Instinct begins from an intriguing premise. Psychiatrist Theo (Cuba Gooding, Jr) is called into a maximum security prison in order to make some sense of Ethan (Anthony Hopkins) – a now withdrawn and silent 'wild man' who lived for several years with gorillas in Rwanda, and has murdered two rangers there.
The theme of a man who regresses to an animal state, discovering a direct path to his instinct, is potent and promising. Movies as diverse as The Wild Child (1970), The Mystery of Kaspar Hauser (1975) and Bad Boy Bubby (1994) all play with a central ambiguity: when does the civilising process, for good or ill, begin? Is it liberating or just plain tragic for someone to be cut off from the conventions and protocols of society?
Erotic themes (as in every variation of the Tarzan story) usually play a crucial role in such tales, but here the central concern seems to be family relationships. Not only does Ethan become a wise father-figure for Theo; Ethan's long severed relationship with his daughter, Lyn (Maura Tierney), emerges as the central problem of the drama. (A strange pre-echo here of Eastwood's Million Dollar Baby !)
Although based on a pop-philosophical book called Ishmael by Daniel Quinn, Instinct is finally not terribly interested in exploring the continuum between human and animal behaviour. The appeal to Nature is really only an alibi allowing the usual sermon about the need for all decent folks to 'find themselves' – and take up their appointed places in the social order.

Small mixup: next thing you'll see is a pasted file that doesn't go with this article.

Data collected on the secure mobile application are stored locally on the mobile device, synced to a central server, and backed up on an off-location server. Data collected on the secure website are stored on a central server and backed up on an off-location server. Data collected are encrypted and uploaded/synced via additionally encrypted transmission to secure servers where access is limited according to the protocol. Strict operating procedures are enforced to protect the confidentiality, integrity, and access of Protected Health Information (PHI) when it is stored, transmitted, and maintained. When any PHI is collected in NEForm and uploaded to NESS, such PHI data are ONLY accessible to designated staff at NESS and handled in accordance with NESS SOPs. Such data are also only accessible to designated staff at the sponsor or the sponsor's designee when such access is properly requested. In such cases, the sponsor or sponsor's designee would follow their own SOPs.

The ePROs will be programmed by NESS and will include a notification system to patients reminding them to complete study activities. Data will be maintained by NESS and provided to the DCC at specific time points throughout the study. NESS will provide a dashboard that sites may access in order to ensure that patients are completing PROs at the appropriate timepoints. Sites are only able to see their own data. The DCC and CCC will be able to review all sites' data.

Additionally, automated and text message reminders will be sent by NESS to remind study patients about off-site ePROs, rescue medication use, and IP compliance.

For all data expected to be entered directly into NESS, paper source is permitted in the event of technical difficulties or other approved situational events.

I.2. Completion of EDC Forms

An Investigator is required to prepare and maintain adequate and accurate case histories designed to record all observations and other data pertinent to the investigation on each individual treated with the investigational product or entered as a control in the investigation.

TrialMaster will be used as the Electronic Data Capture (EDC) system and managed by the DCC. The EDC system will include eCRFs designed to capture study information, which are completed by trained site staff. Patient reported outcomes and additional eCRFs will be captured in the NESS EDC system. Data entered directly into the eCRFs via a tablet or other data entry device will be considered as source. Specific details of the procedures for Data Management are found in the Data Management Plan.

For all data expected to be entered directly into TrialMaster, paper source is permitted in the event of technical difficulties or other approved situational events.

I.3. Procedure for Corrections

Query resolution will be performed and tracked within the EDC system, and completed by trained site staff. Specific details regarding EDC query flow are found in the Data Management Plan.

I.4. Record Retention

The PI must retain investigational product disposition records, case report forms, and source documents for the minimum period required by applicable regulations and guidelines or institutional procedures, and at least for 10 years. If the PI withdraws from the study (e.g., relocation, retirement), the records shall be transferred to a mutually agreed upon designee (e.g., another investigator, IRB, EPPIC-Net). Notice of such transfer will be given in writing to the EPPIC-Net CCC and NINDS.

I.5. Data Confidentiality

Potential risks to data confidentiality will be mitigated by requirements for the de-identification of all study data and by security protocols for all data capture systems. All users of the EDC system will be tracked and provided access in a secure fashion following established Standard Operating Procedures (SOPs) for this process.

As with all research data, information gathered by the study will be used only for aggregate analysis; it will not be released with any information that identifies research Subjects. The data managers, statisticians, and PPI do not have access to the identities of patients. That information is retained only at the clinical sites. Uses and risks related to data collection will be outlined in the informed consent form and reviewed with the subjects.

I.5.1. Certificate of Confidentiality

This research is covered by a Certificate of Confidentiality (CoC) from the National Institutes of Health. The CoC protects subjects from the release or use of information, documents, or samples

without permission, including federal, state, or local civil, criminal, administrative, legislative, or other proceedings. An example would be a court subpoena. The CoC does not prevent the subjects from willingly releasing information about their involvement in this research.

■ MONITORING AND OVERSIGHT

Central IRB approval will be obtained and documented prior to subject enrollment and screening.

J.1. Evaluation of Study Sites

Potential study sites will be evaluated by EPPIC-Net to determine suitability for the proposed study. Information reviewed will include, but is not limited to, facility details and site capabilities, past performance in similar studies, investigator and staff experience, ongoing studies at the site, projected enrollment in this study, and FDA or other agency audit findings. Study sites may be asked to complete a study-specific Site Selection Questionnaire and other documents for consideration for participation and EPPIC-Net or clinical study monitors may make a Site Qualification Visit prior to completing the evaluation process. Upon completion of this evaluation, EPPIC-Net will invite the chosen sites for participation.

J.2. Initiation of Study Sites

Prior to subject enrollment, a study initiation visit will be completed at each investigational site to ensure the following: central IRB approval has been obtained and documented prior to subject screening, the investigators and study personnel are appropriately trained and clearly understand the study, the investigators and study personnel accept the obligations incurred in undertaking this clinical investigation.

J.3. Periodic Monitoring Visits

Theo has a bad-father figure – Ben (Donald Sutherland), in a sadly lacklustre, rote part, after the delight of Without Limits (1998) – egging him onto ever-greater material, professional conquests. For Theo, the call of the wild provided by his brush with Ethan offers a handy, instant dose of New Age enlightenment.
Director Jon Turteltaub (Cool Runnings, 1993) and talented writer Gerald DiPego (Message in a Bottle, 1999) labour to work in a mystery element, but the result is far closer to a windy dud like Agnes of God (1985) than a chilling melodrama such as The Silence of the Lambs (1991).
The acting is, in general, a pain. Hopkins rants, glowers and hurls himself around like a heat-seeking missile, but his character never adds up to anything coherent. Gooding is, if possible, worse. His favourite mannerisms – pouty chin thrust upward, a righteous, trembling tear always threatening to fall – lend themselves irresistibly to comedy, but appear merely risible in a high-power, dramatic context.
Few films flee the mind as swiftly as Instinct.
© Adrian Martin July 1999